Live Search Advanced Tips

1. Live Search supports the use of a number of search options that can be used to help refine your search. One of the first things to know about these advanced search features is that, by default, blank spaces between words and phrases are treated as AND searches.

2. Live Search supports the use of the Boolean operators AND, OR, and NOT. If these operators are not capitalized, they will be ignored and treated as "stop words." As noted above, a blank space between terms is treated by Live Search in the same way as typing the AND operator. The AND operator finds web pages that contain all of the desired terms or phrases. The OR operator finds web pages that contain either of the terms or phrases being searched. The NOT operator excludes web pages that contain unwanted terms or phrases. As an alternative, these three Boolean operators can also be entered into the search query with the use of symbols:

AND or &
OR or |
NOT or -

3. Phrase searching on Live Search works best when placing quotation marks (" ") around the words being searched as a phrase.

4. The ability to nest search queries is one of the most useful advanced features of Live Search. Let's say that you want to find information about NSU's connection with the annual "Taste of Tahlequah" event. The following example illustrates a possible search approach for retrieving the desired information.

Possible example of how to use Live Search to construct this as a simple search (capitalization is not necessary):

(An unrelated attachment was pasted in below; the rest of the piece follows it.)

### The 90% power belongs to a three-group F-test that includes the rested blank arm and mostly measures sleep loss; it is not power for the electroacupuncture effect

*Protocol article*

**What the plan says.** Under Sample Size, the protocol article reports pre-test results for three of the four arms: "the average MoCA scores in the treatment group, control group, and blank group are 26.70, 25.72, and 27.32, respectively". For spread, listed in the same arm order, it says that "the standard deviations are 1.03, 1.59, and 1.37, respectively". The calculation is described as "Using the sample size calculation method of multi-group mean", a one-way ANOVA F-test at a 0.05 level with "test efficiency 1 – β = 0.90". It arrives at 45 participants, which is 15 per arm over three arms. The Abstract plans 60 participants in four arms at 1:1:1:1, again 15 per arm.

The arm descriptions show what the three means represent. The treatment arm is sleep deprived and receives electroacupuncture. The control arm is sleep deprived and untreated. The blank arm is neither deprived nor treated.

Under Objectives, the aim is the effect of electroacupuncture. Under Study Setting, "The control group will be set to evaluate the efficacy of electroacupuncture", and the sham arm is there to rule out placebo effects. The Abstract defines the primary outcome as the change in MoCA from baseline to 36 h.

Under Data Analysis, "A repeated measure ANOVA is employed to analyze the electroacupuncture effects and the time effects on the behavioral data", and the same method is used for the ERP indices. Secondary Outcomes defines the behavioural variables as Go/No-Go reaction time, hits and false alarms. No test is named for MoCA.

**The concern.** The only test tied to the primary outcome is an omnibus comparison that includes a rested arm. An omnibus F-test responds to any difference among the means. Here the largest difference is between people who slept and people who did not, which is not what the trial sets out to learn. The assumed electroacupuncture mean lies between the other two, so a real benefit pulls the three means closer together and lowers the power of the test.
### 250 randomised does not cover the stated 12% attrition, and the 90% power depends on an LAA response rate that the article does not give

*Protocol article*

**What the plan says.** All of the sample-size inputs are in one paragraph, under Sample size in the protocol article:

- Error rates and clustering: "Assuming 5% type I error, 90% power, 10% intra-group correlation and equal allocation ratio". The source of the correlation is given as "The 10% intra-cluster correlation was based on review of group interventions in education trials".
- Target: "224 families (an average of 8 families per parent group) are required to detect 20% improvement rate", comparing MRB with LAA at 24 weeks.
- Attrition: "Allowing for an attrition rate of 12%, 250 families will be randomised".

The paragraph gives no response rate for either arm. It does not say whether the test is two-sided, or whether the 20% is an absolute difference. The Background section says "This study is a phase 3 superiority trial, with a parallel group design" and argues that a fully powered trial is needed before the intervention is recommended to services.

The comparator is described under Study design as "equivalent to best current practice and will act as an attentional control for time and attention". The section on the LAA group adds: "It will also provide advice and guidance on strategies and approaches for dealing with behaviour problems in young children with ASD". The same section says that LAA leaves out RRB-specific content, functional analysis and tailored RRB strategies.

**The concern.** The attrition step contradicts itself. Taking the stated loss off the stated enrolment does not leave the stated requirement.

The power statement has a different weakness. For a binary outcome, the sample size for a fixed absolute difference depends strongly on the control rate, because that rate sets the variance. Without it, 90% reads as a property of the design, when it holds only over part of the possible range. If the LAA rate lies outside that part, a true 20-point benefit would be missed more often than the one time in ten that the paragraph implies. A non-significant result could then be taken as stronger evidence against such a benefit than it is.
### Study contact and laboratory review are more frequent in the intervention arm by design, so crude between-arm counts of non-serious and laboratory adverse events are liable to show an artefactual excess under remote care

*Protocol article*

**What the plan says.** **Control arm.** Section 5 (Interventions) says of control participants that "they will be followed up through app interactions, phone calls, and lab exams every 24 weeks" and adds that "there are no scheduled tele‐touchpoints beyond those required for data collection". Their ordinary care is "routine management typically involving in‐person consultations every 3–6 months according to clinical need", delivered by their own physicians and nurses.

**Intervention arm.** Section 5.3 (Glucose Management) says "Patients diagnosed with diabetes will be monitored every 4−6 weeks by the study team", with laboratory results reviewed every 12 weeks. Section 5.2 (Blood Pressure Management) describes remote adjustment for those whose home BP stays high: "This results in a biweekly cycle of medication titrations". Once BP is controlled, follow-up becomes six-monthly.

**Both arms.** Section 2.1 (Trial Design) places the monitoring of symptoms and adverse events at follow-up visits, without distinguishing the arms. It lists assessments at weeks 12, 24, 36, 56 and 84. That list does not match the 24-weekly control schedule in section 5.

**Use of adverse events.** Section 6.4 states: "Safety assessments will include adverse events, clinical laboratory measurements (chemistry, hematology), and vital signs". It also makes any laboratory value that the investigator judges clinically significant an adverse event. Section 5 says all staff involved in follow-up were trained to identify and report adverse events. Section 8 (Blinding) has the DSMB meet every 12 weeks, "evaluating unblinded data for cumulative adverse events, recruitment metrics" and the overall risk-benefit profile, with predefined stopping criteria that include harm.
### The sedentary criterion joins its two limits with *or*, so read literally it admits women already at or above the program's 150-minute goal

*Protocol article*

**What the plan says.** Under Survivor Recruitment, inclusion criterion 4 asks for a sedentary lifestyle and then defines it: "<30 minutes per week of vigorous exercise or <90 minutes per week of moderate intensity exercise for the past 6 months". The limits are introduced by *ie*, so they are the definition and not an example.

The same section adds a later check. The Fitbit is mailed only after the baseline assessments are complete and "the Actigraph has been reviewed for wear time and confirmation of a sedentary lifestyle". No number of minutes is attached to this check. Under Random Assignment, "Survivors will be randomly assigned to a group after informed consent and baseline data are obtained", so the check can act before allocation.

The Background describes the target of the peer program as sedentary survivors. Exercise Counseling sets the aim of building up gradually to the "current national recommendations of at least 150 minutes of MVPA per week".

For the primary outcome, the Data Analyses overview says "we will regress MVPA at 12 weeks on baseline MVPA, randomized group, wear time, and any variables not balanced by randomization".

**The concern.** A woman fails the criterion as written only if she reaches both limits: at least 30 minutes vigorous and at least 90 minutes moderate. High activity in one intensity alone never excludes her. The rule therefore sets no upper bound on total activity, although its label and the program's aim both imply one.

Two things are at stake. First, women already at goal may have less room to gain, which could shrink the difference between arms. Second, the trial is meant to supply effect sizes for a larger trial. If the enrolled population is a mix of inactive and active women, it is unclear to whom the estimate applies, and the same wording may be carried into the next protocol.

nsu OR "northeastern state university" AND "taste of tahlequah"

The above search may be disappointing, however, since it returned a result of more than two million sites when running it in preparation for this illustration.

As an alternative to the above search approach, below is an example of using an advanced search technique that will retrieve far fewer web pages, with a more precise set of results. This technique, which is available on Live Search, is referred to as nesting a search:

"taste of tahlequah" AND (nsu OR "northeastern state university")

In the above example, the use of parentheses ( ) nests or groups the similar terms NSU and "Northeastern State University" (capitalization is not actually necessary in the search query). Nesting similar terms helps narrow the search results. In fact, when running the above search in preparation for writing this page the results included a little more than two dozen targeted web pages.

Page maintained by: Gary Cheatham
Last updated: September 29, 2011